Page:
Primers used in this study

A representative mef(E) isolate (5645) and a mef(A) isolate (2511) were selected for further genetic study. Strain 5645 was also used for cloning of msr(D). Chromosomal DNA was extracted using a detergent lysis and ethanol precipitation method as previously described (8). The entire mef and msr coding regions along with their respective upstream regions were individually PCR amplified. The ends were treated with T4 polymerase and ligated individually into a shuttle vector (pRKH1) at the EcoRV site in amiF. pRKH1 is a hybrid construct of the ami locus and chloramphenicol acetyltransferase gene from pR327 (4) and the multiple cloning sites of pFW6 (15). This plasmid construct was used to transform Escherichia coli DH5α cells. Transformants were selected on Luria-Bertani agar with 10 μg of chloramphenicol/ml and were screened using the aforementioned primers. The orientation of the genes was determined by PCR with primers from the ami locus. For each gene, two clones were selected, one in each orientation, for further transformation into S. pneumoniae. Plasmid DNA was extracted using the plasmid mini-prep kit (Bio-Rad, Hercules, Calif.).


Transforming DNA was PCR amplified from the plasmid construct using primers specific for the ami locus on either side of the inserted gene. A transformation-competent, macrolide-susceptible strain of S. pneumoniae (CP1250) (14) was used as the recipient strain. Transforming PCR product (0.1 to 1 μg) was added to culture aliquots as described previously (20). The transformants were selected on THYE agar plates containing erythromycin. The msr(D) gene was selected for with 1 μg of erythromycin/ml, while either the mef(E) or mef(A) gene was selected for at 0.5 μg of erythromycin/ml. Plates were incubated in 5% CO2 at 37°C for up to 72 h. Colonies were screened using the respective gene-specific primers. Orientation was also verified using the flanking ami primers, and transformants of each orientation were picked for each gene.

Induction of the msr efflux pump has been demonstrated in Staphylococcus (12) and was detected in this study by placing cethromycin, telithromycin, and clindamycin disks 15 mm apart from erythromycin disks on blood agar plates using a similar technique as used in methylase induction (6). Induction was present when the zone on the erythromycin side of the test drug disk was blunted, forming a D-zone diffusion pattern. Induction was also detected by broth microdilution in the presence of 0.05 μg of erythromycin/ml. An inducible erm(A) methylase-containing S. pyogenes strain was used as a positive control.


The presence of mef(A) or mef(E) was determined in 153 S. pneumoniae clinical isolates. We identified mef(A) in one-third (10 of 30) of the European mef+ isolates tested as well as 1 isolate each from Canada and South America (Table (Table2).2). All of the mef+ isolates tested from the United States, Asia, and South Africa were identified as mef(E).

Distribution of mef(A) and mef(E)

Eleven of the 12 mef(A) isolates were serotype 14 (91.7%) (Table (Table3).3). The majority of mef(E) isolates were grouped into four serotypes: serotype 19 (48 strains [35.8%]), serotype 6 (24 strains [17.9%]), serotype 14 (23 strains [17.2%]), and serotype 23 (19 strains [14.2%]). The remaining 20 typeable isolates fell into five serotypes: serotype 9 (5.2%), serotype 12 (6%), serotype 15 (2.2%), serotype 16 (0.75%), and serotype 18 (0.75%). Seven isolates could not be serotyped. All isolates tested also contained msr(D). This gene was not found alone or in 50 other non-mef, macrolide-resistant strains (data not shown).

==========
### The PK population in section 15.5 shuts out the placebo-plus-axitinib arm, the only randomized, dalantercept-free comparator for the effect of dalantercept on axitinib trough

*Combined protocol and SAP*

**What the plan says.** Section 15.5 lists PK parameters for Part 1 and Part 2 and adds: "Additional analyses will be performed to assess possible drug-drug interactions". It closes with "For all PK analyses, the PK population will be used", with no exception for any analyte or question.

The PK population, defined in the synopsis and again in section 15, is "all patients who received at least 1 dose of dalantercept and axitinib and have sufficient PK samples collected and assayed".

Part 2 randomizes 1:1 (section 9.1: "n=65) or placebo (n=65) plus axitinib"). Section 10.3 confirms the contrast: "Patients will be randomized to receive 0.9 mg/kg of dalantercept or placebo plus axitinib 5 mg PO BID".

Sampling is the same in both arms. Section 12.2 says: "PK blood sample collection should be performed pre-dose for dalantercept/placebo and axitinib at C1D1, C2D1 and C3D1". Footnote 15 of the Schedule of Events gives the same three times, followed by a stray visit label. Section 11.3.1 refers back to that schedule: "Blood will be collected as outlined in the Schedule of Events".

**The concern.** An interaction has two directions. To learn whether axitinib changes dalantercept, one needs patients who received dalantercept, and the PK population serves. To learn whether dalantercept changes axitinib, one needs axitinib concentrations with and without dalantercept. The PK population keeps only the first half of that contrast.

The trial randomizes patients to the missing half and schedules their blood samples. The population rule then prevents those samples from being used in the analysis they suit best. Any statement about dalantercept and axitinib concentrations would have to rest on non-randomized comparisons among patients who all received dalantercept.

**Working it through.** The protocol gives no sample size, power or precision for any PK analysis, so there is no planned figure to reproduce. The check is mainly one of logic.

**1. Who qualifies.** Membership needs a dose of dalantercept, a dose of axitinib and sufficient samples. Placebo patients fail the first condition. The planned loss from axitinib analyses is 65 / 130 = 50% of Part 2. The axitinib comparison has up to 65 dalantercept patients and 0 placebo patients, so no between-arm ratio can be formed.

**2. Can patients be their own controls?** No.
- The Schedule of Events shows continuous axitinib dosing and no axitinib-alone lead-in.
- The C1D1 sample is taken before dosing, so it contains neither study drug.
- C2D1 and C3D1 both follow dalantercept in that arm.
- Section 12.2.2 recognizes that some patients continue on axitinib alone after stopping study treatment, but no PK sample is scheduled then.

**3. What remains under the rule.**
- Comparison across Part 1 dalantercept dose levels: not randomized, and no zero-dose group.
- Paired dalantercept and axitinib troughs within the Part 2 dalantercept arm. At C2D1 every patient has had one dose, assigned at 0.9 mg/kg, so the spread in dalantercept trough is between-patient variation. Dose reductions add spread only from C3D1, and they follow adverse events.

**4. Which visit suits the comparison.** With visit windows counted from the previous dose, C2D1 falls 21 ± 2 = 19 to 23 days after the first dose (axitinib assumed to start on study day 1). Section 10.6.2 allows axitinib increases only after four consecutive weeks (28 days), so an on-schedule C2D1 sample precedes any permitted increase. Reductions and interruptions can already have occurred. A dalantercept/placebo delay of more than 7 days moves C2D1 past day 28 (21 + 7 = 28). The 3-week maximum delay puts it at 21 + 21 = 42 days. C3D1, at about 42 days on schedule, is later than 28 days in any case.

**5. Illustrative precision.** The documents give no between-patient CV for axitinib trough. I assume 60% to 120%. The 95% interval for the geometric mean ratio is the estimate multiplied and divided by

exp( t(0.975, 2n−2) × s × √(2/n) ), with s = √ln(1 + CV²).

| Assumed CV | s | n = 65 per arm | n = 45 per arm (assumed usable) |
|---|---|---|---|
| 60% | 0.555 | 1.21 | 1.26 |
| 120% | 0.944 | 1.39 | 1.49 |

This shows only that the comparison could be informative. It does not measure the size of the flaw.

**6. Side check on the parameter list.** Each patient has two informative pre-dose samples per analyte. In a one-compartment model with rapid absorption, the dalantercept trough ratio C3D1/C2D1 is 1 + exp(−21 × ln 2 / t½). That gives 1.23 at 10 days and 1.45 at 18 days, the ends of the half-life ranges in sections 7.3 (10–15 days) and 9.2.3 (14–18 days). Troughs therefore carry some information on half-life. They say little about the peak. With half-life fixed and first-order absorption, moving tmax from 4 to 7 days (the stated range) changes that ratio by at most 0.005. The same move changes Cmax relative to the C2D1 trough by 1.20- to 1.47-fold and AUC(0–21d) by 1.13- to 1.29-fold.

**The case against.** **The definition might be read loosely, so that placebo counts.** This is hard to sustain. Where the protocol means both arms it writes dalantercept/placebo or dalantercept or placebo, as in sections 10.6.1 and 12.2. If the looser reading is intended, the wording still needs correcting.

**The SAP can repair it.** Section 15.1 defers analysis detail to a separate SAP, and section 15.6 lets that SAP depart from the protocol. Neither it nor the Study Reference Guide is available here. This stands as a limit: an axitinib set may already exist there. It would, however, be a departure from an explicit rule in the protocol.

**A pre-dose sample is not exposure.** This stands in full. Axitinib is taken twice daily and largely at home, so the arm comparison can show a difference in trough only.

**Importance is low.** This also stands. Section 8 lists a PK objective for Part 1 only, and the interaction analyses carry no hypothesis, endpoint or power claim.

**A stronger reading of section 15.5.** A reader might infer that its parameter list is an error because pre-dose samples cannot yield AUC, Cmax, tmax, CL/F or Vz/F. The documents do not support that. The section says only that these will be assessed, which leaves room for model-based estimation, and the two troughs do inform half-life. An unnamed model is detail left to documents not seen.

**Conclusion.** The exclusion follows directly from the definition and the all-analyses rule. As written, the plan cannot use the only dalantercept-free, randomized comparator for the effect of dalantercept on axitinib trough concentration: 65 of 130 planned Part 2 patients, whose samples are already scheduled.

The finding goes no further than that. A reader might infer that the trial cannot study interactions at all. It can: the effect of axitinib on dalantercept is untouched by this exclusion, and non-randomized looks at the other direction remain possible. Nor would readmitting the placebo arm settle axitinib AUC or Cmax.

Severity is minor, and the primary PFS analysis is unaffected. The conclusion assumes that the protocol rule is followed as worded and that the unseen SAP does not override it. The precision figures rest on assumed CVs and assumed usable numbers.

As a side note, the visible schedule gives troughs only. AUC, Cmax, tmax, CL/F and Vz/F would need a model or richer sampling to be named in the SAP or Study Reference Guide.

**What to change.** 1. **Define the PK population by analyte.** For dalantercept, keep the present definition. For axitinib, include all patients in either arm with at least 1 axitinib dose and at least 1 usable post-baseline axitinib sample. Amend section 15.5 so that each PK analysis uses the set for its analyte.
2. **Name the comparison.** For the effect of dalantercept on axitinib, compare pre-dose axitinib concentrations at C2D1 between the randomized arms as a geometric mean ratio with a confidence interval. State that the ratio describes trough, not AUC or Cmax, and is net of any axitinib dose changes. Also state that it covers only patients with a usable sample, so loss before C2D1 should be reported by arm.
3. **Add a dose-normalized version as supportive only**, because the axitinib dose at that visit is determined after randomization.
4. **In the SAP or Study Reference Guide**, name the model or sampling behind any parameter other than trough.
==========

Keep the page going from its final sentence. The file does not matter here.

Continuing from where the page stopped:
Serotype distribution

In order to study the function of msr(D) in the absence of Mef, msr(D) was cloned and inserted into the ami locus of macrolide-susceptible S. pneumoniae strain CP1250. Transformants carrying msr(D) exhibited the efflux phenotype (Table (Table4).4). The msr(D) transformant MICs of erythromycin and clarithromycin increased 64-fold over the those of the parent strain (0.015 and 0.03 versus 2 μg/ml). The cethromycin MIC increased twofold (0.002 versus 0.004 μg/ml), while the telithromycin MIC increased 16-fold (0.004 versus 0.06 μg/ml). The MICs of clindamycin, streptogramin A, streptogramin B, and other drug classes remained the same or increased by one twofold dilution (Table (Table4).4). This phenotypic profile remained consistent and stable through multiple passages on agar and regardless of the gene orientation.

MIC profiles for transformants and associated strains

To compare phenotypes among the three efflux determinants, mef(A) and mef(E) were also cloned and individually inserted into CP1250. Transformants carrying mef(E) or mef(A) exhibited the typical efflux phenotype (Table (Table4),4), with MICs similar to those for donor strains. No meaningful difference was observed in MICs between the mef(A) and mef(E) transformants for the drugs tested. MICs of erythromycin and clarithromycin for transformant versus parent were 0.015 and 0.03 μg/ml versus 4 and 8 μg/ml. The cethromycin and telithromycin MICs did not increase, while the clindamycin MIC increased eightfold (0.015 versus 0.125 μg/ml). The MICs for other drug classes remained the same or increased by one twofold dilution. As with msr(D), the gene orientation did not impact the observed phenotype for mef(A) or mef(E).

Since MsrA is inducibly regulated in staphylococci, we investigated the presence of induction in MsrD (8). Disk diffusion induction testing revealed a slight blunting of the zone around the cethromycin and telithromycin disks in the mef+ msr+ donor strains and a more pronounced blunting of the zones with the msr transformants. This D-shaped inhibition zone was absent with the mef transformants.

Efflux pump induction was confirmed with broth microdilution susceptibility testing in the presence of 0.05 μg of erythromycin/ml. The MICs of both cethromycin and telithromycin for the donor mef strain increased by twofold (0.015 versus 0.03 μg of cethromycin/ml; 0.06 versus 0.125 μg of telithromycin/ml). The MIC of telithromycin increased fourfold (0.03 versus 0.125 μg/ml) for the transformant with msr(D), while the cethromycin MIC increased eightfold (0.004 versus 0.03 μg/ml) in the presence of erythromycin.